There was a time, in recent human history, when every family knew where their food came from. For many families, much of that food came from their pastures, fields, and backyard gardens. For others, a local market. The introduction of the commercial grocery store, pre-packaged meals, and electrical household luxuries (such as the electric blender, iron, and crock pot) changed the way we eat in a big way. Struggling family farms collapsed over time to give way to commercial agriculture growing operations that have frequently stripped minerals and nutrients from top soil from greater demands to produce more, more, more! As our natural ecosystems have begun to collapse, pests, weeds, and bacteria have begun to kill and contaminate crops, causing food prices to rise and occasional food shortages. The introduction of increasingly toxic pesticides and herbicides into our food may be causing increased rates of cancer, allergies, and autoimmune diseases. The fact that we process most of our basic food ingredients to the point where they become food-like substances instead of real food, does not help.
As our household has transitioned more and more into buying only organic foods, we’ve seen a sharp rise in our grocery bill. Although we feel that paying a bit more for non-GMO (Genetically Modified Organism) fruits, veggies, and meats is worth the cost, that sharp rise in our grocery bill is still a bit painful. While we don’t have the space to raise cows or even chickens, we can tackle a backyard garden.
Our extra-deep backyard planter made our Facebook page last month when it snowed in Tucson. Luckily, the seeds we’d planted the week before did just fine and are looking great now. We chose an above-ground extra deep planter partly because our topsoil is not very good, and also to avoid ground-dwelling scorpions and snakes slithering amongst our produce (we have several types of poisonous snakes here, and I do not care for them ONE BIT!). This will also allow tubers plenty of room to grow beneath ground.
If you live in a warmer climate, it’s probably about time to start planting. A few things to consider:
1) Climate. Many vegetables have different varieties that may work better in warmer climates versus cold climates (and vice versa). Blueberries, for example, do require a certain amount of cold weather to produce fruit. While some varieties require several hundred hours of freezing temps, others may only require 60-80 hours of freezing temps. However, these warmer weather blueberries may not survive a long hard freeze in a colder climate. Your climate will play a big role in how long your growing season lasts, and which plants you’ll choose. Taking note of when your last and first frosts typically occur, as well as other weather-related issues will save you heartache. Arizona, for example, has a much milder growing climate and longer growing season, but since summers are so hot and dry, special measures must be taken to protect produce against withering and dying in the height of summer.
2) Effort. How much energy do you want to devote to this project? If you’re OK with more weeding, watering, and pruning, a large garden may be a welcome addition to your home. If you’re more of a backyard minimalist, perhaps a few tomato or strawberry plants in planters on your back porch may be more appropriate. Keep in mind that adding raised beds will be more labor intensive than adding a few hanging baskets or clay pots later on.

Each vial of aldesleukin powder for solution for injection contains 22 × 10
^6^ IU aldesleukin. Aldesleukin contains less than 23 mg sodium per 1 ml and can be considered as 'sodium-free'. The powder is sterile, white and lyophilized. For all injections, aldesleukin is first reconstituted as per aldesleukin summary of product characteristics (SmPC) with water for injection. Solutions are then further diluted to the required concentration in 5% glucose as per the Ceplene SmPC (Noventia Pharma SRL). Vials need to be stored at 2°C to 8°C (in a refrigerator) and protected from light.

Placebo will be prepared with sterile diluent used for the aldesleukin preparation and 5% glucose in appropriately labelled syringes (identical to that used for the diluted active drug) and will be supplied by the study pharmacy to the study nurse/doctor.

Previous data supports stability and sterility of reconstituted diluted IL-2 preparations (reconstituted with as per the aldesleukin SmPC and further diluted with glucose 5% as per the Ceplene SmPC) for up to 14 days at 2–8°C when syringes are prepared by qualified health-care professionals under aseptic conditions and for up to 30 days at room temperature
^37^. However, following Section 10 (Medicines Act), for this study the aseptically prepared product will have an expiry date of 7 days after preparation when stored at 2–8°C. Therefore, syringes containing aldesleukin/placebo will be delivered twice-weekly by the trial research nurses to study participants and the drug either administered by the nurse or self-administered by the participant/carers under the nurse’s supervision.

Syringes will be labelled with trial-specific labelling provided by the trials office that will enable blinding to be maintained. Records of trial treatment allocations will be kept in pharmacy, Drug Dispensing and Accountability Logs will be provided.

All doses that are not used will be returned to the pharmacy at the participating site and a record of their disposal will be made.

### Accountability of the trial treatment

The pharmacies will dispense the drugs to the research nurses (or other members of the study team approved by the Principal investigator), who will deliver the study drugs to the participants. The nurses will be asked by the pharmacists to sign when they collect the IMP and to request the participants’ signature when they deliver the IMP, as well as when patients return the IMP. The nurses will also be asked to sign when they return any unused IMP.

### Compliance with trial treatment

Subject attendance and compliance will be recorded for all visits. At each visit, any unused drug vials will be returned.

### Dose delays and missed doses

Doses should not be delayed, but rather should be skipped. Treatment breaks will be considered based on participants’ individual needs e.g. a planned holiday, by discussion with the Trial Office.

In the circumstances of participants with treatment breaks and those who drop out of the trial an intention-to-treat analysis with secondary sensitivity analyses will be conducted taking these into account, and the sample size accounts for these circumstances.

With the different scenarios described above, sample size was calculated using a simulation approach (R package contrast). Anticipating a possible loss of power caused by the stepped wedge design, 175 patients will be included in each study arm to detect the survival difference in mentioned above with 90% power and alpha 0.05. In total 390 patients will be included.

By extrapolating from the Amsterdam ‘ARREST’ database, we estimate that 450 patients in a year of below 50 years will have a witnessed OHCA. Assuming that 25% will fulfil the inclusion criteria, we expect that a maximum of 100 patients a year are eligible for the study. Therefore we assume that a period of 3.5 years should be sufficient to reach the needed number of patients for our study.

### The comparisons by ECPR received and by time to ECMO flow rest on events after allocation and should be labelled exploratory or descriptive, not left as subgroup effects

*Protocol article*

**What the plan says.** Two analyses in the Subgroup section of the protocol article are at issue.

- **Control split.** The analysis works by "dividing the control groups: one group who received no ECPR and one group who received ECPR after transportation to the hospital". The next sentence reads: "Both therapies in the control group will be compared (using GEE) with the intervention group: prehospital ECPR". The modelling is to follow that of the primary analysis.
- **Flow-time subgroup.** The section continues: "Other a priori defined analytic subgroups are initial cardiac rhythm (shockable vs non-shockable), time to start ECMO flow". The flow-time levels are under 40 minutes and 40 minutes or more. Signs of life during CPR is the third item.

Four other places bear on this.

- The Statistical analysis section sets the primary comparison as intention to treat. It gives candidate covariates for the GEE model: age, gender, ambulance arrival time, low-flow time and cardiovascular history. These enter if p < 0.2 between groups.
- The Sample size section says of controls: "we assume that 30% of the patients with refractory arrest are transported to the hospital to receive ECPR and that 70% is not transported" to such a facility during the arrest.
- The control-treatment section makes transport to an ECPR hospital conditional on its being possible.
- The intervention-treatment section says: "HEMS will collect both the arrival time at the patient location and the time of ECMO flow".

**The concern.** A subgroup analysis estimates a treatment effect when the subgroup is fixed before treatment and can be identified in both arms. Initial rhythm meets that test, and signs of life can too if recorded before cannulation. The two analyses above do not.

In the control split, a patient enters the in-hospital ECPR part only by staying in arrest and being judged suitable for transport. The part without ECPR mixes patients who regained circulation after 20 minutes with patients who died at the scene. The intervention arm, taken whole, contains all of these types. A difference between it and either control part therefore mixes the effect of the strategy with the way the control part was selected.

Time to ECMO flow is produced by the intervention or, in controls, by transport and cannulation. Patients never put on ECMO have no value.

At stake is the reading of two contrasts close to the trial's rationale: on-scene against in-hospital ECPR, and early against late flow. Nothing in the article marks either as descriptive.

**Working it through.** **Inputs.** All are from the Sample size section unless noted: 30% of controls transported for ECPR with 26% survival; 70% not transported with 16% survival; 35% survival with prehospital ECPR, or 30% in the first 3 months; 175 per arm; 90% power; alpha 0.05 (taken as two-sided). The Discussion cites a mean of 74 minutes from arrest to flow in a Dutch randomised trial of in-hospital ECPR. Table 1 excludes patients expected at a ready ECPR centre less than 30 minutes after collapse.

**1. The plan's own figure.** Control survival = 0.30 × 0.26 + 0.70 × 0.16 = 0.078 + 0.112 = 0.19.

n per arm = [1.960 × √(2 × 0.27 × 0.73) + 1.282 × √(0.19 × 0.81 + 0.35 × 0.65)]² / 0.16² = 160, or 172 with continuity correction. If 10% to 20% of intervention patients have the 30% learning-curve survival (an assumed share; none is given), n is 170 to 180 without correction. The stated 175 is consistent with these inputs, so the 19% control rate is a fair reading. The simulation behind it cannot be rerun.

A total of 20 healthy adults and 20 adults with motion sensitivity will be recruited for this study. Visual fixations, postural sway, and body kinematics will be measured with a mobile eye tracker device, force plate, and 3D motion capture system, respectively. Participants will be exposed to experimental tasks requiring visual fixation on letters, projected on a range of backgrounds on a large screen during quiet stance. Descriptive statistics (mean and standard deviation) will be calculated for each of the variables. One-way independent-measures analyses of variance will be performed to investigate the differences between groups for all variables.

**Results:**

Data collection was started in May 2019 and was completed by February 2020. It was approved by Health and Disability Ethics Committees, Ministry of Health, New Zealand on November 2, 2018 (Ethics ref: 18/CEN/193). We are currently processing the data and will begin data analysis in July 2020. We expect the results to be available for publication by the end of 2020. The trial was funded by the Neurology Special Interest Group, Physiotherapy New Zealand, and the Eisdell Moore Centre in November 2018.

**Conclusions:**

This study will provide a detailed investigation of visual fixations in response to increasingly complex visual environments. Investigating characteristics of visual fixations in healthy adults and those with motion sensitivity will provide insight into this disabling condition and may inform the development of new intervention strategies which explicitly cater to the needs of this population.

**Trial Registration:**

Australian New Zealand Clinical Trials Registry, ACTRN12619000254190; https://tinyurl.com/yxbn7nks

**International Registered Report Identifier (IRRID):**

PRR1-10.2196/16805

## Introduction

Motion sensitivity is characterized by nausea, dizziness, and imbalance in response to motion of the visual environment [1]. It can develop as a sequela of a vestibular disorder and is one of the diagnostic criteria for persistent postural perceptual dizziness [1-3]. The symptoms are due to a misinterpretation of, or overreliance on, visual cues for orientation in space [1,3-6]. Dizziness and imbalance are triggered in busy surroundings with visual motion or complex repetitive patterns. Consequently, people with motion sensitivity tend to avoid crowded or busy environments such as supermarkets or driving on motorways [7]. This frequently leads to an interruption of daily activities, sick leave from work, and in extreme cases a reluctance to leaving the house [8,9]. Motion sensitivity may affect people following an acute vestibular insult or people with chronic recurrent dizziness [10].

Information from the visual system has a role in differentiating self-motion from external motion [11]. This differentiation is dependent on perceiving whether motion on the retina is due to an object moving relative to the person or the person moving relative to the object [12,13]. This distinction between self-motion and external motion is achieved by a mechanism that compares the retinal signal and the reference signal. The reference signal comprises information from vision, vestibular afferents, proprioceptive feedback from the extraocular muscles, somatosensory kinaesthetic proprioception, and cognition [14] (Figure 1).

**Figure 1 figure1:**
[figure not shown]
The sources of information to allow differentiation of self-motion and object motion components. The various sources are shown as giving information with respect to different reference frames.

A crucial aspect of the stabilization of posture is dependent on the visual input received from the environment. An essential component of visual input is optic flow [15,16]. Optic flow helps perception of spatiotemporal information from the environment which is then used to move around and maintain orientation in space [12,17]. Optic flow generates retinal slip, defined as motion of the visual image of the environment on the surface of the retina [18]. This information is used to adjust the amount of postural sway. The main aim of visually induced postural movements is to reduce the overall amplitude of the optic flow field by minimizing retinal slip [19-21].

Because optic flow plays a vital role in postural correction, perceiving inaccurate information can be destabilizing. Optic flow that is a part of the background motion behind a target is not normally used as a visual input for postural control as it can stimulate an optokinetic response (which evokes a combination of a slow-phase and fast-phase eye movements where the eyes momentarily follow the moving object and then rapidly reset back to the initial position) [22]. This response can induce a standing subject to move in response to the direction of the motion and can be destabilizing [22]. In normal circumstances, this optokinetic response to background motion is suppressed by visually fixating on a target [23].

3) Money. How much do you want to invest in this project? Maybe your family eats a lot of tomatoes and that’s all you want. A packet of seeds, a few pots, and a bag of potting soil are affordable on nearly any budget. Maybe you want to introduce your kids to some new foods (studies have shown that children are more likely to eat vegetables when they help grow them). Or maybe investing $10 into herbs from your garden supply store will be sufficient. Then again, you might want to invest a few hundred dollars into raised beds, organic soil, and a composting system that will last for many years.
4) Picking Plants. Once you’ve determined your growing climate and how much money and energy you’re willing to invest in growing your own food, you can start picking out plants. Perhaps you want to harvest all your produce around the same time this summer- about 60 days from now. Or maybe you want to rotate through a few different harvests throughout the summer and fall with different plants ready for harvest at different times. If this is the case, you’ll want to stagger when you plant produce with a shorter growing time (such as lettuce) with produce that has a longer grow time (like pumpkins and melons). There are a number of interactive tools on the web that can help you figure this part out. I personally like the one at Mother Earth News. There is also a great tool at Sprout Robot for determining which plants will thrive in your area (great for novice gardeners!) and when to plant.
5) Pests. If you live in an area with deer, bunnies, and other herbivores, it may be necessary to surround your garden with chicken wire, or perhaps even a wood or metal fence to keep animals out. Keep an eye out for bugs. Some bugs are beneficial to plants (like bees and butterflies), while others can nibble and destroy (like aphids). Create a plan of some kind ahead of time as to how you’ll deal with pests.